Reviewing Working Relationships and Communication Styles

In addition, ACAS recommend reviewing working relationships and communication styles. This can include, assuring someone is working with trusted people.  As a result, this will limit the impact of different working and communication styles. Additionally, by agreeing a preferred communication method, an employer can reduce an employee’s anxiety. For example, agreeing on stopping spontaneous phone calls.

Changing the Physical Working Environment

Changing the physical working environment can also provide a reasonable mental health adjustment. This can be carried out by:

  • Allowing an employee to work from home to manage distractions or engage in activities that allow them to manage their mental health. For example, an employee can might need to take regular breaks without feeling others are observing them.
  • Relocating an employee’s workspace to a quieter area to help them manage sensory demands.
  • Providing rest areas away from busier social spaces, so the employee can rest without needing to engage with other employees.
  • Providing reserved parking spaces, so the employee can park without commuting stresses.

Research shows that 97% of employees felt having a more flexible job would have a positive impact on their quality of life. In addition, 61% of employees would prefer the option to work from home more often. This is because working remotely can reduce a lot of stress, by removing daily stressors such as commuting or spending time away from family members.

Make Policy Changes

Employers may also look to make policy changes. For example:

  • Offering paid time off for an employee so they can attend appointments in work time.
  • Being flexible with trigger points for absences. Therefore, someone is not put at a disadvantage by taking absence if they are unwell.
  • Offer an employee extended phased return to support someone to build up hours gradually and continue their recovery.

Offer Additional Support

Finally, an employee may wish to offer additional support in the form of modifying supervision to provide regular check-ins and to help the employee structure their workday. Additionally, employers may look to provide training or coaching to build confidence in skills relevant to the employee’s role. Lastly, it may be beneficial to offer your employee a work buddy or mentor to be a dedicated person to support with work tasks.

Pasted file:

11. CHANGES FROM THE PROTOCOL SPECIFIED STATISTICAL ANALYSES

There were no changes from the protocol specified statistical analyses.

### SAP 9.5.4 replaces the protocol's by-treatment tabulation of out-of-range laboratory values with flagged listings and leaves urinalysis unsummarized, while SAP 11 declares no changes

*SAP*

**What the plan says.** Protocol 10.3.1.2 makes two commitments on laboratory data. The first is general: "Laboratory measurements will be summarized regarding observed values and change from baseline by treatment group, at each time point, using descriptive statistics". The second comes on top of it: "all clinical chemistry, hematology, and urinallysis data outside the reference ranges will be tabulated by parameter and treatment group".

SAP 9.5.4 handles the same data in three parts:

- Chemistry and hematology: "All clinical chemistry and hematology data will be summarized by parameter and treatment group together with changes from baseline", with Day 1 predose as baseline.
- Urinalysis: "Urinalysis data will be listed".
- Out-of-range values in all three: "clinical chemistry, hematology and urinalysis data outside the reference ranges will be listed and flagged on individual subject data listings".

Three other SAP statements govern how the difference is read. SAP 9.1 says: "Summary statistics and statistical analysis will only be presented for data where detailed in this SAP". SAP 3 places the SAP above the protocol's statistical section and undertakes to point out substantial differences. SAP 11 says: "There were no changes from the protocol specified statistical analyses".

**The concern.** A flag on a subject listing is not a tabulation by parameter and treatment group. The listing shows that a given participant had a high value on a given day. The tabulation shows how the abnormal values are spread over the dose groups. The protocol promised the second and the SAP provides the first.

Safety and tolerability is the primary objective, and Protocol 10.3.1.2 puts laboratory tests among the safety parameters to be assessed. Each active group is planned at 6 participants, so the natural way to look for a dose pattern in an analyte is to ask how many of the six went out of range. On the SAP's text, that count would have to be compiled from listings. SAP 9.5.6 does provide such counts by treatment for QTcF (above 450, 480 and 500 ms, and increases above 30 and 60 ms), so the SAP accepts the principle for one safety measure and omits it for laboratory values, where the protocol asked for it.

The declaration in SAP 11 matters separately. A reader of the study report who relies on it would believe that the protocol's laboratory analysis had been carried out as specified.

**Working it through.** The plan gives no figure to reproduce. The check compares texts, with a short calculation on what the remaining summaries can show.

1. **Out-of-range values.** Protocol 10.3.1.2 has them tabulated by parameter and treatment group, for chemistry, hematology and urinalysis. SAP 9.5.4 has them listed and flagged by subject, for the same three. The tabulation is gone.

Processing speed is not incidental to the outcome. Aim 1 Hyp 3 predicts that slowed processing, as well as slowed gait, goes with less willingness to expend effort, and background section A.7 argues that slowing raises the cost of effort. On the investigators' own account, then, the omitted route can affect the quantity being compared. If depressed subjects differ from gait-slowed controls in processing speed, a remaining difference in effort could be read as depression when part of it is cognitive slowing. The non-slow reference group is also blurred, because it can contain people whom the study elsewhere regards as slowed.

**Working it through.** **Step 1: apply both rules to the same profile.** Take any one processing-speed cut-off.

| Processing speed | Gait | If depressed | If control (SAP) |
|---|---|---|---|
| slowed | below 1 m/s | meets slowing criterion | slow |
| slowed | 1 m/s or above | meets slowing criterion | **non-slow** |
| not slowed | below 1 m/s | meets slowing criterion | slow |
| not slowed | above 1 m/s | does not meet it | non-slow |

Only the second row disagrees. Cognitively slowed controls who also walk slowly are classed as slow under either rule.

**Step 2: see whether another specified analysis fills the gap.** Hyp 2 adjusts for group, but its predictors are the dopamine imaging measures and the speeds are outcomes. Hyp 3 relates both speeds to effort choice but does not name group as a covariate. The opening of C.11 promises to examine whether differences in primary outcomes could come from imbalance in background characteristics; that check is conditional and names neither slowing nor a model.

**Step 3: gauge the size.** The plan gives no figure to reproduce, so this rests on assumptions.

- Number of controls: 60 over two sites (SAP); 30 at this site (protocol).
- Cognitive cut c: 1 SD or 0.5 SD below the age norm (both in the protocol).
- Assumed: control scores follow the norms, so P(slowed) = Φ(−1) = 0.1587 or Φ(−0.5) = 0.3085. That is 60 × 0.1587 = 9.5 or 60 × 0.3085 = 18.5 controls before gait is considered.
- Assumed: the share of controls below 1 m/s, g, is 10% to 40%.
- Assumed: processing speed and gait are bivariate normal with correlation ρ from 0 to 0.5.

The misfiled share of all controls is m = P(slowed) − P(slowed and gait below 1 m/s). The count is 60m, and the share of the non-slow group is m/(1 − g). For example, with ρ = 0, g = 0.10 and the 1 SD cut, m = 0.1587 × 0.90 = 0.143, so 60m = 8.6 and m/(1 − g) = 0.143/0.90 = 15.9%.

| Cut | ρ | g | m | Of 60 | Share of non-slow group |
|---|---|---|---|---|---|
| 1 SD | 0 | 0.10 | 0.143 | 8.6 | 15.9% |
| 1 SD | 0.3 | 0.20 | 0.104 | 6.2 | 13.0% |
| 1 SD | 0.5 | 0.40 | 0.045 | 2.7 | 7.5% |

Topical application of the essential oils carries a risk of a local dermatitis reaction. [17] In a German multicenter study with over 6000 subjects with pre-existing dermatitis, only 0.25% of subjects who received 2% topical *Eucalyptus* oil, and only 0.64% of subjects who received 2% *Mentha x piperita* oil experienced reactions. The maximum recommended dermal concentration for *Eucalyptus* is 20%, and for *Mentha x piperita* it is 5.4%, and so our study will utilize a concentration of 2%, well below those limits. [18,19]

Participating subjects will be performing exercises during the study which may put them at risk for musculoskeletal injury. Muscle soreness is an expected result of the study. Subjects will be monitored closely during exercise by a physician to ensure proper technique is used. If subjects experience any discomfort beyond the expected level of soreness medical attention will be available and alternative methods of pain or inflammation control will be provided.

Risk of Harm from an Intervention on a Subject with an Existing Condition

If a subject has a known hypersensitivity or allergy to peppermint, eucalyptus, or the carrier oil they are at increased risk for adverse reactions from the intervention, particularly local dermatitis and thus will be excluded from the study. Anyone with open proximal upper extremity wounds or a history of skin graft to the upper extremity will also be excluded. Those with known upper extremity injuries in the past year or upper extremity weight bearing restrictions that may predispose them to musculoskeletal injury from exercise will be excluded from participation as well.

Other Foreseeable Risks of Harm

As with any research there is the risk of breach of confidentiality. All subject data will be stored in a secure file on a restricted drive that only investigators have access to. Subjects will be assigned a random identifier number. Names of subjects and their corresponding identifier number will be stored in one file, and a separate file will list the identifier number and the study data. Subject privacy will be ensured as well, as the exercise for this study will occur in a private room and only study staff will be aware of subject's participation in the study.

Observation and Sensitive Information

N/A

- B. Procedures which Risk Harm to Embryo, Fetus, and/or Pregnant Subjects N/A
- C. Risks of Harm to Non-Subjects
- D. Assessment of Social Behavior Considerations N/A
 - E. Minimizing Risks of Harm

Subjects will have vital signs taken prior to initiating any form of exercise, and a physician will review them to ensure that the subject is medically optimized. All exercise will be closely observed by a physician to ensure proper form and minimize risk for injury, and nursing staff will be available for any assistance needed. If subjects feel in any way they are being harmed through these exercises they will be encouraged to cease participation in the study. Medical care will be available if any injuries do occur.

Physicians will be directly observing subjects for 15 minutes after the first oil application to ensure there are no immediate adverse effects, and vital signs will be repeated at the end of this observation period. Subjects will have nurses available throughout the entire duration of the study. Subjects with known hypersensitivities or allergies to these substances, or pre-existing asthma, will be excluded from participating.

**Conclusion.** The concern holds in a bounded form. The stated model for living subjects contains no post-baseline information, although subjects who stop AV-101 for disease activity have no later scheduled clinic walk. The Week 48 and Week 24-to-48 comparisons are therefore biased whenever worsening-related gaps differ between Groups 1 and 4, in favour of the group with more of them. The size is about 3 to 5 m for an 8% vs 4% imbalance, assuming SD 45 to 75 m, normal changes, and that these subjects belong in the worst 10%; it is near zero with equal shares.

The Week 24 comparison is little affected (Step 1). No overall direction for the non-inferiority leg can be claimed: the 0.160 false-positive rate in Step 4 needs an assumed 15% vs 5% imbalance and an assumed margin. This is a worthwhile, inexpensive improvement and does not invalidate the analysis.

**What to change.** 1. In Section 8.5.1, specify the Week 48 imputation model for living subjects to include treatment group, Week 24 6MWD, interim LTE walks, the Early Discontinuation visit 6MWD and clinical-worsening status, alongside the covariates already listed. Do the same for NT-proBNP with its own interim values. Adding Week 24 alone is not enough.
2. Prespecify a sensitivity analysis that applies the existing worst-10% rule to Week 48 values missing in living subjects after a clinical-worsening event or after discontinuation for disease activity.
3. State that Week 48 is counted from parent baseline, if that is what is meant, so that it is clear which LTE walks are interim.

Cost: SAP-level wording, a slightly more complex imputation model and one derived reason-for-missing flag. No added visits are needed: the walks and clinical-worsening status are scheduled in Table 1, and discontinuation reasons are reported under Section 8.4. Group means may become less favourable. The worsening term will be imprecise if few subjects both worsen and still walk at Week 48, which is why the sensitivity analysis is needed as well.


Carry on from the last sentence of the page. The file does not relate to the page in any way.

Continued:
The Benefits of Reasonable Mental Health Adjustments for Businesses

Everybody deserves a fair opportunity to flourish in a work environment, regardless of their physical or mental health. For this reason, the Equality Act 2010, makes it a legal obligation for an employer to make reasonable adjustments to support their employees.

Research by Deloitte found that poor mental health costs UK employers up to £45 billion every year. By ensuring you are taking the right steps to protect your employees, not only will you help to reduce these costs, but you will cultivate a happier, more productive workforce.

When Can an Employer Remove Reasonable Adjustments?

Reasonable adjustments can be put into place temporarily or on a permanent basis. It’s important that an employer discusses the details of the adjustments needed to know what would be best suited.

If an employer removes these adjustments before an employer is ready, it may be viewed as discriminatory behaviour and the employee may be eligible to make a claim.

How to Ask Your Employer for Mental Health Adjustments

Before asking your employer for mental health adjustments, you may wish to:

  • Write down bullet points to ensure you have covered everything you wish to say.
  • Think carefully about what you want to disclose about your mental health.
  • Read any policies your employers have relating to mental health, absence and reasonable adjustments.
  • Think about what adjustments might be useful. It’s okay if you are not sure what can be done to help. ACAS has provided a series of questions you can answer before a meeting with your management that can help to prepare you for your meeting.

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Legal Disclaimer.

All advice is correct at time of publication.